Around the end of 2016 I wrote a longer article about the state of the IT infrastructure, trying to single out a trend I was observing. I was clearly inspired by Stanislaw Lem’s books as well as my own deep-dive sessions into technology. My conclusions back then were a vision of container or unikernel approach written directly into programmable field arrays by means of combining standard operations in hardware with micro-service architecture, but there was a substantial challenge to be overcome first.

Recently, my friend Matt Dziubinski shared with me an excellent article published under the Electronic Engineering Journal by Kevin Morris that seems to show where things are taking off. Titled “Accelerating Mainstream Services with FPGAs”, the author brings up how Intel acquired Altera, a major player in the FPGA market. It’s been a while since then with many comments suggesting Intel is bringing the hardware infrastructure to the next level. Since then however, the world hasn’t heard about a brain child of the top chip manufacturer fused with hardware accelerators from Altera. How is this merger really driving acceleration in the data center?

The major risk I saw back when I wrote my article was the enterprises’ capability to adopt such technology, given talent scarcity, especially for such low-level tinkering on mass scale. That type of activity is usually reserved for hyperscalers and high frequency trading technology. According to Intel statements and the EEJ article itself, Intel is moving forward in a slightly different direction by launching PACs (news statement), or programmable acceleration cards, which are based on Altera’s Arria 10 GX FPGAs and come with a PCIe interface. That’s right – the smart people at Intel have addressed the challenge by allowing specialized companies tune acceleration cards on per-need basis, which then they can simply insert into their boxes of preference: Dell, HP or Fujitsu. I am guessing integration with blade-type infrastructure is a matter of time as well. This way, enterprises don’t need to hire FPGA programmers with years of Verilog experience anymore. In a consolidating market, that’s a major advantage.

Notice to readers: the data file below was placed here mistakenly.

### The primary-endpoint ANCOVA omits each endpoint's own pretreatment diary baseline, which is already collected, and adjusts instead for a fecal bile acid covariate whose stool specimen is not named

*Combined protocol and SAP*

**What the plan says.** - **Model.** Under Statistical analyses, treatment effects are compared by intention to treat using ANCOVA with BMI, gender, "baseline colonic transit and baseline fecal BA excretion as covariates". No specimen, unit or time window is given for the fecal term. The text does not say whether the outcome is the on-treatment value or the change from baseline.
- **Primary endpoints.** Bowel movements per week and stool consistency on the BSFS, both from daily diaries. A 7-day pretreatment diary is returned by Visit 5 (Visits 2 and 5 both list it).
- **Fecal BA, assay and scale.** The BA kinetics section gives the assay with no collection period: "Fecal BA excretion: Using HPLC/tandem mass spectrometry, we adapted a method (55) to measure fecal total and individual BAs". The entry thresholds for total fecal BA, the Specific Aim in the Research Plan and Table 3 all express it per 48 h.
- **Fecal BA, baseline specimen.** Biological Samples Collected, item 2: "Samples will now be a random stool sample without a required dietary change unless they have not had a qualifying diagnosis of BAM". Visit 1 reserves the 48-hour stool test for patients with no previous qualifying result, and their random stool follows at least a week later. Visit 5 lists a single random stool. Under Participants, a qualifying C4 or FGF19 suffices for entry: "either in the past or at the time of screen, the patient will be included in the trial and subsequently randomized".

And now, most importantly, a glimpse at the numbers. According to the article on EJJ: In financial risk analysis, there’s an 850% per-symbol algorithm speedup and a greater than 2x simulation time speedup compared with traditional “Spark” implementation. On database acceleration, Intel claims 20X+ faster real-time data analytics, 2x+ traditional data warehousing, and 3x+ storage compression. And that speed-up is without considering the upcoming HBM2 memory and 7nm chip manufacturing process (The FPGAs are on 20nm themselves).